The Honourable Catherine


Fiction - Historical - Event/Era
88 Pages
Reviewed on 06/23/2018
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    Book Review

Reviewed by Emily-Jane Hills Orford for Readers' Favorite

Tom Edwards’ historical novel, The Honourable Catherine, is the sequel to Jane Sinclair. This story traces the lives of Lady Jane’s children from birth, through childhood, and through the gruesome years of the First World War and the aftermath. Catherine, also called Kate, Katie and Poppet, and her brother, Christopher, have a special bond. When Christopher almost dies from the dreaded influenza, Catherine is able to connect with her brother and lend him her strength to heal. When he is injured in battle during the First World War, Catherine knows and is able to find him and help him heal. But a head injury causes Christopher to lose his memory and, separated from his sister, they are lost to each other for several years until a chance meeting brings them together again.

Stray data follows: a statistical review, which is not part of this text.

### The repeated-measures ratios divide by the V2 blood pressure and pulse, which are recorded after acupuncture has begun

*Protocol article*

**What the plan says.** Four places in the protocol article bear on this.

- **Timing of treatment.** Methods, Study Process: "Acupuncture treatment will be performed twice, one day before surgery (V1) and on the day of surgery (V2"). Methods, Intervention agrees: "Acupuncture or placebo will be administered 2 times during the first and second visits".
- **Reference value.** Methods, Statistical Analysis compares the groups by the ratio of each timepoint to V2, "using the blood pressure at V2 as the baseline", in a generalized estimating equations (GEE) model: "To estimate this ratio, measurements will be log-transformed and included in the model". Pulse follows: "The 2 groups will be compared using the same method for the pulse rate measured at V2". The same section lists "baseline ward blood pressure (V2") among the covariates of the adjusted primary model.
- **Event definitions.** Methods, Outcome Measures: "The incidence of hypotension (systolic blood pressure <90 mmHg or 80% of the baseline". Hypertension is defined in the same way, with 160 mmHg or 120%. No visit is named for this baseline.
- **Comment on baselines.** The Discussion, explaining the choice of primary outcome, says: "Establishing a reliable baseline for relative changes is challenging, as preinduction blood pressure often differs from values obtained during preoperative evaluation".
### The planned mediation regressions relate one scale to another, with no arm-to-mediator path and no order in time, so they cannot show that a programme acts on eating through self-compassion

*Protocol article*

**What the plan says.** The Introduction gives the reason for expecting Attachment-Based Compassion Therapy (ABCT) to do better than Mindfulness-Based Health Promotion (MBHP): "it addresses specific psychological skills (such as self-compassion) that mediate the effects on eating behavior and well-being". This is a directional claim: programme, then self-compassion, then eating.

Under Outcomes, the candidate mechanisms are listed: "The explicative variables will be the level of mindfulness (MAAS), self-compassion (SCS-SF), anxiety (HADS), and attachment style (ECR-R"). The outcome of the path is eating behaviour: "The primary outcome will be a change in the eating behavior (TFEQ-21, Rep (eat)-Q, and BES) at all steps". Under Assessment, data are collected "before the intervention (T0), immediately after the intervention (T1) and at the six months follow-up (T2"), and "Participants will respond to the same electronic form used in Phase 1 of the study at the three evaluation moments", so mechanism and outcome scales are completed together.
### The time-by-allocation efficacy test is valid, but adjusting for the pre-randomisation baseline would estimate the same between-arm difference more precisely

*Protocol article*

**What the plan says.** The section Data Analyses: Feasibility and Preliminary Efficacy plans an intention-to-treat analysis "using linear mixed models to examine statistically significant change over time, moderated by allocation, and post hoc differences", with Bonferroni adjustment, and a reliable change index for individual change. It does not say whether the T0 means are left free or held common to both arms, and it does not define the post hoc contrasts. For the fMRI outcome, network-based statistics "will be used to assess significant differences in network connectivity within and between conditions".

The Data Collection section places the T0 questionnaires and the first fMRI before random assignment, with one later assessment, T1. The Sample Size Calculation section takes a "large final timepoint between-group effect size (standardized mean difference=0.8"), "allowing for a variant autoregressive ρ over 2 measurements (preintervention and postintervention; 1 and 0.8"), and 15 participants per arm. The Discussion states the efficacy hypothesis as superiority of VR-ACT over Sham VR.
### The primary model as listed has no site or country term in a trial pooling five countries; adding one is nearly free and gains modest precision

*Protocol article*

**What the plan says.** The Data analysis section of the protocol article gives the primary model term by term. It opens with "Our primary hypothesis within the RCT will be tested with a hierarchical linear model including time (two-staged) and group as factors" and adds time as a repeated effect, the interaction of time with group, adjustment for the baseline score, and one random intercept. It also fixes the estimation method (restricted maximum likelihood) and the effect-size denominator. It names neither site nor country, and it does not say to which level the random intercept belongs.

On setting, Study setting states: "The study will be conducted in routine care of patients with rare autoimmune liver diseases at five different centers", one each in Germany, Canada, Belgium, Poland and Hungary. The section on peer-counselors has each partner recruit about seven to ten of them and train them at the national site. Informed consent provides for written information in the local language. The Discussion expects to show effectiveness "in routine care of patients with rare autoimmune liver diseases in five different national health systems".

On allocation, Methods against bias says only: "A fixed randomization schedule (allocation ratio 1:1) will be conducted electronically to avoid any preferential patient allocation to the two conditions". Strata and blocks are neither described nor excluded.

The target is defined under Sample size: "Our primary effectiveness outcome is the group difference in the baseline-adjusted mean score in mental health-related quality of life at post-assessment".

The author has created two charming characters in Lady’s Jane’s children, almost too good to be true for the noble classes. There is no snobbery amongst them and, although they appear to be spoiled, it doesn’t affect their kind natures and their desire to do good in the world, even at a young age. Both children are exceedingly clever and work hard on their studies. When Christopher is old enough to enlist, he doesn’t seek a commission as an officer, which in itself is unusual for someone of the noble class in this era. Rather, he enters the war as an ordinary private. His sister studies to become a doctor and fights her own battles to prove her worth, also in an era where women were still looked down upon in professions like medicine.

The plot moves along slowly through the childhood years and then picks up in 1917 when Christopher and Catherine are now old enough to contribute to the war effort. It is a simple story that mirrors the transitional era of Britain’s great manor houses as the war that was to end all wars challenges the class system and supposedly makes all men, and eventually women, equal. The detailed descriptions of characters and settings are provided both through dialogue and narrative passages, and all that makes The Honourable Catherine an interesting read. Perfect for fans of historical fiction and social issues of that era.